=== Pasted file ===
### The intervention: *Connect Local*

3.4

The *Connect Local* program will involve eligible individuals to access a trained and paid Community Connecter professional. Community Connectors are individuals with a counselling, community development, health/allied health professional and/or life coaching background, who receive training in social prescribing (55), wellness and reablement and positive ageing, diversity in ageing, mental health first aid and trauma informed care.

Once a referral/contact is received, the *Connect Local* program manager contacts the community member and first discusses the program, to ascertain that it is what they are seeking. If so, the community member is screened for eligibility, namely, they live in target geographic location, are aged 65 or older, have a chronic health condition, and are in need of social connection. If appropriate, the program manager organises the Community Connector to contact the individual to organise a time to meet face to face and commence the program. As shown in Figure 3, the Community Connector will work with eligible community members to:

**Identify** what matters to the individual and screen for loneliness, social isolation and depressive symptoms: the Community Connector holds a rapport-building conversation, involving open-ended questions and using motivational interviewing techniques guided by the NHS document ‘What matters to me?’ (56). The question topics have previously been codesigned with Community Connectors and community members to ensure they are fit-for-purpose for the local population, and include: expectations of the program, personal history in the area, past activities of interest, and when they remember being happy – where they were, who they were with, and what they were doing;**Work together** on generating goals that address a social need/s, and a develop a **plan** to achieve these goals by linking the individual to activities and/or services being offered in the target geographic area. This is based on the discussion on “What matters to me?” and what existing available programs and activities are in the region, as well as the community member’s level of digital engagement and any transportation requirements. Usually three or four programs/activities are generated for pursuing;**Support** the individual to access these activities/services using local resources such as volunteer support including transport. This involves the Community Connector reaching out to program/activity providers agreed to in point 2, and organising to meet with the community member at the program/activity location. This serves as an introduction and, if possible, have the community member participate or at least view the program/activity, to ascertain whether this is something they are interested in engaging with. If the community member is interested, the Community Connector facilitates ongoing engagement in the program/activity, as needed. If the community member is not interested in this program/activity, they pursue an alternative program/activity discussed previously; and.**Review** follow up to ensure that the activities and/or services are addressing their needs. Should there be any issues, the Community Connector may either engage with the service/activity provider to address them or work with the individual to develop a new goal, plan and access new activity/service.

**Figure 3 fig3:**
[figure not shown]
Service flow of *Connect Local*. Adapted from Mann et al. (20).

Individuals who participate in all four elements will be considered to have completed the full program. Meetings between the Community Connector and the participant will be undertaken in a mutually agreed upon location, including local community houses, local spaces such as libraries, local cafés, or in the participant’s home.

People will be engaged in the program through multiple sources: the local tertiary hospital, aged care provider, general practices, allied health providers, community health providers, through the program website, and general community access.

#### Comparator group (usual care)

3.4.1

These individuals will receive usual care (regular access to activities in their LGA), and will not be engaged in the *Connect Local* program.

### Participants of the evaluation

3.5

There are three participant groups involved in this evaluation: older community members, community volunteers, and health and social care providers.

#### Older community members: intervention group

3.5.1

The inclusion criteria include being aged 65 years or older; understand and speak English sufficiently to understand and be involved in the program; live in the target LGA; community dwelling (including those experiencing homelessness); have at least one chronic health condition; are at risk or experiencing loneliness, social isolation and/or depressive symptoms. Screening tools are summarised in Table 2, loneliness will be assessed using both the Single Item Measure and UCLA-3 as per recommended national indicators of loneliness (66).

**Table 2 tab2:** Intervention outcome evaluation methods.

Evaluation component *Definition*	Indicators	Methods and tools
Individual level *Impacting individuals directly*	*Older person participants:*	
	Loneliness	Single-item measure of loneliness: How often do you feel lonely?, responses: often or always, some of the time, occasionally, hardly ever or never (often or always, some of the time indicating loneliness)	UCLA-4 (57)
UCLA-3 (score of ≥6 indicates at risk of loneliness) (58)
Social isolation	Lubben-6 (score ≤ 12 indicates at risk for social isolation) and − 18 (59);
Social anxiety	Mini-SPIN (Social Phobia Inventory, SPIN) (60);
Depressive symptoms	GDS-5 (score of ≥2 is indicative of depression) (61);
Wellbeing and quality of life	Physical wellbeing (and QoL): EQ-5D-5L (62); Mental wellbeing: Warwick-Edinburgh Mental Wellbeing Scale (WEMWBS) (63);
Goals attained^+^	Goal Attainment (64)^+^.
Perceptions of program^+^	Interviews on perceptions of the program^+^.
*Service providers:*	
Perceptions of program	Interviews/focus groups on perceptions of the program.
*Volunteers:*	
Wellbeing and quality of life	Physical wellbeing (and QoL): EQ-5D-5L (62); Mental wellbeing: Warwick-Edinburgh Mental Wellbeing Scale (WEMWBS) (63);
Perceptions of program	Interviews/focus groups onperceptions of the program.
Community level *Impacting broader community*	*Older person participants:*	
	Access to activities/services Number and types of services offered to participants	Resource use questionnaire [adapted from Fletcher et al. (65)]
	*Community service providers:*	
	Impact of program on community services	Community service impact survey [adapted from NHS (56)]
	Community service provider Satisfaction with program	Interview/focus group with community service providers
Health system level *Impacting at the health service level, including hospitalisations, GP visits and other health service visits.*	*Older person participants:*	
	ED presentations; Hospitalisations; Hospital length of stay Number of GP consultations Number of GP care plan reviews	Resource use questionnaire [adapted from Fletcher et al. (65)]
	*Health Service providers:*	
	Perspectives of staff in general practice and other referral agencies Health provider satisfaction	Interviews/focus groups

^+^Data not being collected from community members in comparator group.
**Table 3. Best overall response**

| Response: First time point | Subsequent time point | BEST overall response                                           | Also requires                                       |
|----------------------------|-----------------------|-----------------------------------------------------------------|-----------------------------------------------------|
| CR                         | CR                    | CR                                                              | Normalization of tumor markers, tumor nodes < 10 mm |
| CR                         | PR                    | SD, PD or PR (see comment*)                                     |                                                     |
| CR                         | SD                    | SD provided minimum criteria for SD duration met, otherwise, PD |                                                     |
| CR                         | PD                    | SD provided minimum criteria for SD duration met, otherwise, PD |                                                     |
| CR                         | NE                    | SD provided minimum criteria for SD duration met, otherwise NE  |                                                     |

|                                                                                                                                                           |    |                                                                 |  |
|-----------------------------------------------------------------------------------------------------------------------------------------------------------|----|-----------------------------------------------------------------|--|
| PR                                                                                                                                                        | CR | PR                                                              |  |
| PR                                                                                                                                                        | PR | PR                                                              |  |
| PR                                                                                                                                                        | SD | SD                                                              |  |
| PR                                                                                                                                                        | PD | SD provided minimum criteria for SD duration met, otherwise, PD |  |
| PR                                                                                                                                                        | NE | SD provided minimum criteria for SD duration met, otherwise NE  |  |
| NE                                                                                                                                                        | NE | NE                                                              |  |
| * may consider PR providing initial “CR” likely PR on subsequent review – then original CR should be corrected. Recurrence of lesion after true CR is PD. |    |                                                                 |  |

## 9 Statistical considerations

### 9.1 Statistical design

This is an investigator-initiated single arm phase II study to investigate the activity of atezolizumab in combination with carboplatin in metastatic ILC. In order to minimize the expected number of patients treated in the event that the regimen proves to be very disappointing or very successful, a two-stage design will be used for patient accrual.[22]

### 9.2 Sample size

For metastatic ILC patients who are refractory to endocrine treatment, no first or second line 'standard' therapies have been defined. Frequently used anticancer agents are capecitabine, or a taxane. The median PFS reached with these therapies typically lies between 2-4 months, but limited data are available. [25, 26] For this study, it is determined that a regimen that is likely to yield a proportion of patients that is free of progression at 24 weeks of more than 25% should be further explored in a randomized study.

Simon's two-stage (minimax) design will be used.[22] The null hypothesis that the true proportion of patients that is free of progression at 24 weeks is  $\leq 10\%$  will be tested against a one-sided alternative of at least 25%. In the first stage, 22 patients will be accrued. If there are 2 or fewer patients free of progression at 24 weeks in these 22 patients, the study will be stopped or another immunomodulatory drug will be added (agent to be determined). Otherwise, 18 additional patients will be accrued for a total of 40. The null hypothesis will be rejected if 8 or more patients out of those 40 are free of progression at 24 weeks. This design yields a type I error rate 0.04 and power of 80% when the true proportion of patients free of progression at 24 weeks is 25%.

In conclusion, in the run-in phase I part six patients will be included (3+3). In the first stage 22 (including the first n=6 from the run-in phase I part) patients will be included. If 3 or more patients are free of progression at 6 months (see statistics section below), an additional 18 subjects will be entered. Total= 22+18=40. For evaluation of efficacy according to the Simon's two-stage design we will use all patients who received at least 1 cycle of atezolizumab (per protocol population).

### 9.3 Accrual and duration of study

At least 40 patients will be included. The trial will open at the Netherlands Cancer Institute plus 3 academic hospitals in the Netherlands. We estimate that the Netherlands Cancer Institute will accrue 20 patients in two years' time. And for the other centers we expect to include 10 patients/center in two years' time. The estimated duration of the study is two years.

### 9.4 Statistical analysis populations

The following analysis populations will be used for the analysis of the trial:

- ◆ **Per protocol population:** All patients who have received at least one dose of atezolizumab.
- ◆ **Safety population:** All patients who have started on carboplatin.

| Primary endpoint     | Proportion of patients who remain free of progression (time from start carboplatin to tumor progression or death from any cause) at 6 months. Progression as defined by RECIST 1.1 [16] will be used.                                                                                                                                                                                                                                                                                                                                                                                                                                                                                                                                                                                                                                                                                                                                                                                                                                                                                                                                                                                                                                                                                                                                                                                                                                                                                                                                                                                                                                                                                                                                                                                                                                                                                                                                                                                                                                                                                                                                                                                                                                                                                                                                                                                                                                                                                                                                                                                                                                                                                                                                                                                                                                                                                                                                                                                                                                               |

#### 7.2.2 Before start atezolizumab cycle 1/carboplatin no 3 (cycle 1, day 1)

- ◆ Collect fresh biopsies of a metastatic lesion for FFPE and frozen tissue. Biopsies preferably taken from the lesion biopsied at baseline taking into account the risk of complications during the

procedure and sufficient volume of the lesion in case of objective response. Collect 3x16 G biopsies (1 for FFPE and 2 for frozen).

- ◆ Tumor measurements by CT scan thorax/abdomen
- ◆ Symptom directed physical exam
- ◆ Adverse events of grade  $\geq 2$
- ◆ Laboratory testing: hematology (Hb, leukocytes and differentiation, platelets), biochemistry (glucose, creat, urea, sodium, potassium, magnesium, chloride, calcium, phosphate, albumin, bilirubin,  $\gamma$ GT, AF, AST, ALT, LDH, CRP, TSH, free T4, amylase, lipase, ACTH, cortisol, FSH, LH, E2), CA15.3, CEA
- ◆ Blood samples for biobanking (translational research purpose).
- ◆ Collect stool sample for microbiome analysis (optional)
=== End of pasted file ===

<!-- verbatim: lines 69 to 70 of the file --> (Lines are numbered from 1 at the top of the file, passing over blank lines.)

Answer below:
In conclusion, in the run-in phase I part six patients will be included (3+3). In the first stage 22 (including the first n=6 from the run-in phase I part) patients will be included. If 3 or more patients are free of progression at 6 months (see statistics section below), an additional 18 subjects will be entered. Total= 22+18=40. For evaluation of efficacy according to the Simon's two-stage design we will use all patients who received at least 1 cycle of atezolizumab (per protocol population).

### 9.3 Accrual and duration of study